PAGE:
Last updated: March 18. 2014 6:33PM - 2731 Views
By Emily Jarrett ejarrett@civitasmedia.com



Emily Jarrett | Democrat Norma Poindexter plans to build Hospice House Shalom at 416, 418 and 410 W. Henry St., shown here. The hospice will feature 10 rooms and a large kitchen to provide a place for people to stay during their last days of life. Poindexter said she aims to create a “peaceful atmosphere for people to transition from this world to the next.”
Emily Jarrett | Democrat Norma Poindexter plans to build Hospice House Shalom at 416, 418 and 410 W. Henry St., shown here. The hospice will feature 10 rooms and a large kitchen to provide a place for people to stay during their last days of life. Poindexter said she aims to create a “peaceful atmosphere for people to transition from this world to the next.”
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The time leading up to the death of a family member or friend suffering from illness can be chaotic. Hospital or nursing home visits, consultations with doctors, planning funeral arrangements.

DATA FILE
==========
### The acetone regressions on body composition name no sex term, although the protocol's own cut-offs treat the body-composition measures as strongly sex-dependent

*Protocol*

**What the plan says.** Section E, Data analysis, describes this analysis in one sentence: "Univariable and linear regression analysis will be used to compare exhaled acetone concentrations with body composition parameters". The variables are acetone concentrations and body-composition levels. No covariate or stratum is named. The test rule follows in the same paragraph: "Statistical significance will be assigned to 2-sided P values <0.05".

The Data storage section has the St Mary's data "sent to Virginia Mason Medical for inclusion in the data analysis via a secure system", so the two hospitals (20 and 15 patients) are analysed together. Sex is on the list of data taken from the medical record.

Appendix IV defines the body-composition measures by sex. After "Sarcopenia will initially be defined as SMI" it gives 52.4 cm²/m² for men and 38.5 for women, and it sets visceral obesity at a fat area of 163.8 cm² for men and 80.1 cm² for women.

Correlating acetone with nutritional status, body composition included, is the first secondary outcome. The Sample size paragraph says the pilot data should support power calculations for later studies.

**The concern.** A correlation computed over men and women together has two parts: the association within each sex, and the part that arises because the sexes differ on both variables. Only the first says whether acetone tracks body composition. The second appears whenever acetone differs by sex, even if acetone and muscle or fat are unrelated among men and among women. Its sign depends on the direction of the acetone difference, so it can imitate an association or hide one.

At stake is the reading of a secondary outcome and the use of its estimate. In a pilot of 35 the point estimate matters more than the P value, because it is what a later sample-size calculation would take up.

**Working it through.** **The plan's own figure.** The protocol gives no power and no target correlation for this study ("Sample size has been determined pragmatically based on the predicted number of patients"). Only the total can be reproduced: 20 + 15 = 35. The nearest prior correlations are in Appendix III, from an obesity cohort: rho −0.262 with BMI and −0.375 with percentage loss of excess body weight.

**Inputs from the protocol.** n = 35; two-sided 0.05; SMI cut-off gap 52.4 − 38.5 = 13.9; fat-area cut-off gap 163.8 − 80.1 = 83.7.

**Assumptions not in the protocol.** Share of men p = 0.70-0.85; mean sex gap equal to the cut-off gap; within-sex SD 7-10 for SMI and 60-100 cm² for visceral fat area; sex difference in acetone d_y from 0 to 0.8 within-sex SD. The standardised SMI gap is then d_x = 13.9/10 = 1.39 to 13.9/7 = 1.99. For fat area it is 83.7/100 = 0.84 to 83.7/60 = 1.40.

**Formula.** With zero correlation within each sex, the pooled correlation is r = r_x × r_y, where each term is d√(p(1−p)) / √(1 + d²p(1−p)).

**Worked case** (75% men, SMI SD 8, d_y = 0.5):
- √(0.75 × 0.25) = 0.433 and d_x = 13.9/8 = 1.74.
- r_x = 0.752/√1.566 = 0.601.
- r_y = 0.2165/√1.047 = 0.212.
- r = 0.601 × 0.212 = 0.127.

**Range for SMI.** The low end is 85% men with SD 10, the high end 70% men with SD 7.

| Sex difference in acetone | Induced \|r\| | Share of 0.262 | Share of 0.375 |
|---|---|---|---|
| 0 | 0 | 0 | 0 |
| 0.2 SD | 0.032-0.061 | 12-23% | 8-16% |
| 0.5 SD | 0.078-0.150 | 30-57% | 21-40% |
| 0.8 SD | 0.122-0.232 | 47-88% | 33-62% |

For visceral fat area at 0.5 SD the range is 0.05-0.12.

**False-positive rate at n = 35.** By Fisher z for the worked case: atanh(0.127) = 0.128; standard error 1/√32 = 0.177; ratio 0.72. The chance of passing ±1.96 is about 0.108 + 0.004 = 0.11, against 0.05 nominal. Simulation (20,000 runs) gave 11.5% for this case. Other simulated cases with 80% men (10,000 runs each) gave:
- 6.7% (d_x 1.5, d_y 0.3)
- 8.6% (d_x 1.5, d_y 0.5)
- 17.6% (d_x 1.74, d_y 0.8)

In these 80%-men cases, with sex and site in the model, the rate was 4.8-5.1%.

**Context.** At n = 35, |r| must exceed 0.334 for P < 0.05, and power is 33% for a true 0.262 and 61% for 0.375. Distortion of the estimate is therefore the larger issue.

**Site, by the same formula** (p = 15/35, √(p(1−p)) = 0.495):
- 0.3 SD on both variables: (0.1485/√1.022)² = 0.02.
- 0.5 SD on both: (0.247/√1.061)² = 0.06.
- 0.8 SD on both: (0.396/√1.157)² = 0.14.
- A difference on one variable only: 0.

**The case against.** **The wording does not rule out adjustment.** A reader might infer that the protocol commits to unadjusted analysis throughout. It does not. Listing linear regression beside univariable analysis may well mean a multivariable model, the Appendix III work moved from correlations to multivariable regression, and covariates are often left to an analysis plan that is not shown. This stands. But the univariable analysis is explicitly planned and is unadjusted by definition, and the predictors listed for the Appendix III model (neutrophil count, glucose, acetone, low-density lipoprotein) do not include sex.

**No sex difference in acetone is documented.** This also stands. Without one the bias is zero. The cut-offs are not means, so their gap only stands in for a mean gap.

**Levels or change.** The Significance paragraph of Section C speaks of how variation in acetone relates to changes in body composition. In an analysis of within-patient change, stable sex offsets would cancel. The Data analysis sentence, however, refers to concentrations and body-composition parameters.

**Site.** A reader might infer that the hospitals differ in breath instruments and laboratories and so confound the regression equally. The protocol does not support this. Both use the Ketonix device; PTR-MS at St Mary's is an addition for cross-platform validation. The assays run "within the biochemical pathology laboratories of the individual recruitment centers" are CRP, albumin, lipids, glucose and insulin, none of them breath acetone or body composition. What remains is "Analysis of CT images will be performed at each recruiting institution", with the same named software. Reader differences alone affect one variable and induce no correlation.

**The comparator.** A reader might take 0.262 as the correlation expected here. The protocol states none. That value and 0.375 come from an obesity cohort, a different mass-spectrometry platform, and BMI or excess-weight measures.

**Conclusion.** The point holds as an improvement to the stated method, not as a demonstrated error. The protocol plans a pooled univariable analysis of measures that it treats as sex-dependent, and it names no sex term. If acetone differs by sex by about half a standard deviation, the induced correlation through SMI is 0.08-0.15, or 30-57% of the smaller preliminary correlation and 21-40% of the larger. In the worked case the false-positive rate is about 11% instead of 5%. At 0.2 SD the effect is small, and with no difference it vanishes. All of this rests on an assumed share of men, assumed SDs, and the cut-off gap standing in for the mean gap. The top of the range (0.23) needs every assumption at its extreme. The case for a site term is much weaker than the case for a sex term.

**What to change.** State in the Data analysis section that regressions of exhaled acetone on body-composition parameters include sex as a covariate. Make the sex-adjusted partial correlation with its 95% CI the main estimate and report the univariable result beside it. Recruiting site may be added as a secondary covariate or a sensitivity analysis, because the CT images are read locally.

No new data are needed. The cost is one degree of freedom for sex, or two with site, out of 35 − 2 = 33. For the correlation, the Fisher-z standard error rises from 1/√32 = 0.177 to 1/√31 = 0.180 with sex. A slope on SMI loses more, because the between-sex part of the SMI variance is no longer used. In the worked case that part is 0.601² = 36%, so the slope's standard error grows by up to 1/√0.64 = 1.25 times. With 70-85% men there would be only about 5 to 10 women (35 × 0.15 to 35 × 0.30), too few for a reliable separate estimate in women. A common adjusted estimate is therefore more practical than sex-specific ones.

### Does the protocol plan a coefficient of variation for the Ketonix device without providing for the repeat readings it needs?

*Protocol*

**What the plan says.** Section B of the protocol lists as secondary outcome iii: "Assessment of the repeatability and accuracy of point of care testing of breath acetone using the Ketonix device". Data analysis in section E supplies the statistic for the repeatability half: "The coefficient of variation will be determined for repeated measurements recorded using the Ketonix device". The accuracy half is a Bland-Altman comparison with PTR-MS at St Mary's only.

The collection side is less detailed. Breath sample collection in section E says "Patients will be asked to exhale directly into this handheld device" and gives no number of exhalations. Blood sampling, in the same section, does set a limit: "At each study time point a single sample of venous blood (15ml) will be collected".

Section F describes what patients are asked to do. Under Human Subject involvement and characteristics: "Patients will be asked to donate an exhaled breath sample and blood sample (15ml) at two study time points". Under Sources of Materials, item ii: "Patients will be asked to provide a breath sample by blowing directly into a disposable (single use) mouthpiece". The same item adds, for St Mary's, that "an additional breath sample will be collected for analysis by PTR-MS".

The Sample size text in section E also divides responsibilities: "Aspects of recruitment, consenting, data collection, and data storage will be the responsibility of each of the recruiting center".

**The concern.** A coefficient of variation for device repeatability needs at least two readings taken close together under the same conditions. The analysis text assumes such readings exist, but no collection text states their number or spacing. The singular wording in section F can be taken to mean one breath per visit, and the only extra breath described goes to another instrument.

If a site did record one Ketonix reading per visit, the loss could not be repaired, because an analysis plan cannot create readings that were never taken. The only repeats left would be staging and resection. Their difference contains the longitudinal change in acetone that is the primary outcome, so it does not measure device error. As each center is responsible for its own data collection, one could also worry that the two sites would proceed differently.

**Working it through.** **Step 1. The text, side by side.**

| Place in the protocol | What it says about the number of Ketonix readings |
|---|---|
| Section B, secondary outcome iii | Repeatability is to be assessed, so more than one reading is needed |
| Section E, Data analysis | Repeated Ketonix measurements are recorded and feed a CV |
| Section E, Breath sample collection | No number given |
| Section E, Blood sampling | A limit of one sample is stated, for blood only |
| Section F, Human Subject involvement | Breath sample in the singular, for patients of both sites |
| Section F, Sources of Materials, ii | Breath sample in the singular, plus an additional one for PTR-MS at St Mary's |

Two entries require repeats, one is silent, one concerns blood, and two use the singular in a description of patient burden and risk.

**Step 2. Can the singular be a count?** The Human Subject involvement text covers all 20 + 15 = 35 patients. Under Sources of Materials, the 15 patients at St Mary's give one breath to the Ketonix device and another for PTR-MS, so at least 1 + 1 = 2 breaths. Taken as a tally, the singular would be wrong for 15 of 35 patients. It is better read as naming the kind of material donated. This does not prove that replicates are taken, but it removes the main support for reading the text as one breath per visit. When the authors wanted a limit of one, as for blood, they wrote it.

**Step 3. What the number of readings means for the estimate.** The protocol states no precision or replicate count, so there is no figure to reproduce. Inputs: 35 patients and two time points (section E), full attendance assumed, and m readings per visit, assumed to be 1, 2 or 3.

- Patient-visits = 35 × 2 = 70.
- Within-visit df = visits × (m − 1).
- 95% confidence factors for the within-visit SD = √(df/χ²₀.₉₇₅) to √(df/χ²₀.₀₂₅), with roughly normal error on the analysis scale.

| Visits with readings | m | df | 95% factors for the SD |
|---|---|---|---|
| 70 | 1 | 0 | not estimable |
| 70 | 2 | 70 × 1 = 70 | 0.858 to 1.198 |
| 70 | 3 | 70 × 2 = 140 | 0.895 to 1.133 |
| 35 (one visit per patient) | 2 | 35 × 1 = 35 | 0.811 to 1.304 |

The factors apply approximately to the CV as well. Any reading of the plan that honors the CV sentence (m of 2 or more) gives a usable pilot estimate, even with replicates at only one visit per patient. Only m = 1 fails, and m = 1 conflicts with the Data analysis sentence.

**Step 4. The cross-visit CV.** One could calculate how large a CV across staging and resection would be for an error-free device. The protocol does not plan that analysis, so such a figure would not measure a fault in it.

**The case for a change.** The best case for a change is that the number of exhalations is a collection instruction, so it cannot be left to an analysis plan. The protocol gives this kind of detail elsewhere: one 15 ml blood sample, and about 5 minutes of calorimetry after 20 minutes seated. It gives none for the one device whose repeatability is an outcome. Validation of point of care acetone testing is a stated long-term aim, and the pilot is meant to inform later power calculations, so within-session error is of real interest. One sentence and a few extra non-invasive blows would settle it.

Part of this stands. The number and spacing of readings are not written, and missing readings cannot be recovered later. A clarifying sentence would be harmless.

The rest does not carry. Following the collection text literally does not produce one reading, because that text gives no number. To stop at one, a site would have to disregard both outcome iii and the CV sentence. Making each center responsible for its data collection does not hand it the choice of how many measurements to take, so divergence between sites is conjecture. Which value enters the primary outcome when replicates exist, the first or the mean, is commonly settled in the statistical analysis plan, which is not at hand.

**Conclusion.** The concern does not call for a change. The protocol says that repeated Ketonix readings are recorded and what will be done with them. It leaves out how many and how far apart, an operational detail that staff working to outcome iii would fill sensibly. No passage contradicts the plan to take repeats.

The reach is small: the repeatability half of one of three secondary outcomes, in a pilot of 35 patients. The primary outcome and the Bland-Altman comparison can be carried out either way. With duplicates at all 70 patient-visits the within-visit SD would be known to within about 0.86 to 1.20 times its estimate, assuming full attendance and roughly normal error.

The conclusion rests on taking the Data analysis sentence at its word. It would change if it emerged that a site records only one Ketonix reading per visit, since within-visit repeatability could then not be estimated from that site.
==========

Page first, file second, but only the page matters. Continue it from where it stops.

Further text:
“It's loud, it's noisy. It's not a peaceful transition all of the time,” said Norma Gravitt Poindexter.


Poindexter would know, she currently works in a Level 1 Trauma Center in Atlanta, and sees death regularly.


“The homeless people especially, who don't have any family, I take it upon myself to make sure I'm there with them when they pass. I want them to be peaceful,” she said. “That's why I'm starting this hospice. Everyone needs a peaceful death if they can have it.”


Poindexter is spearheading the effort to build Hospice House Shalom on West Henry Street on Sedalia's north side. The organization is a 501(c)3 nonprofit designed to give those who aren't able to die at home a place to go.


“We named it Hospice House Shalom because we wanted people to know, and for us to reminded, that this is for people who need peace in their last weeks of life,” she said. “It's something that's needed in Sedalia, that's needed everywhere really.”


Poindexter was born and raised in Sedalia, attending Sacred Heart grade school and State Fair Community College, where she received her associate's degree in nursing. Her husband played football for Smith-Cotton High School and despite moving to Marietta in 2002, Poindexter said Sedalia has always been thought of as home.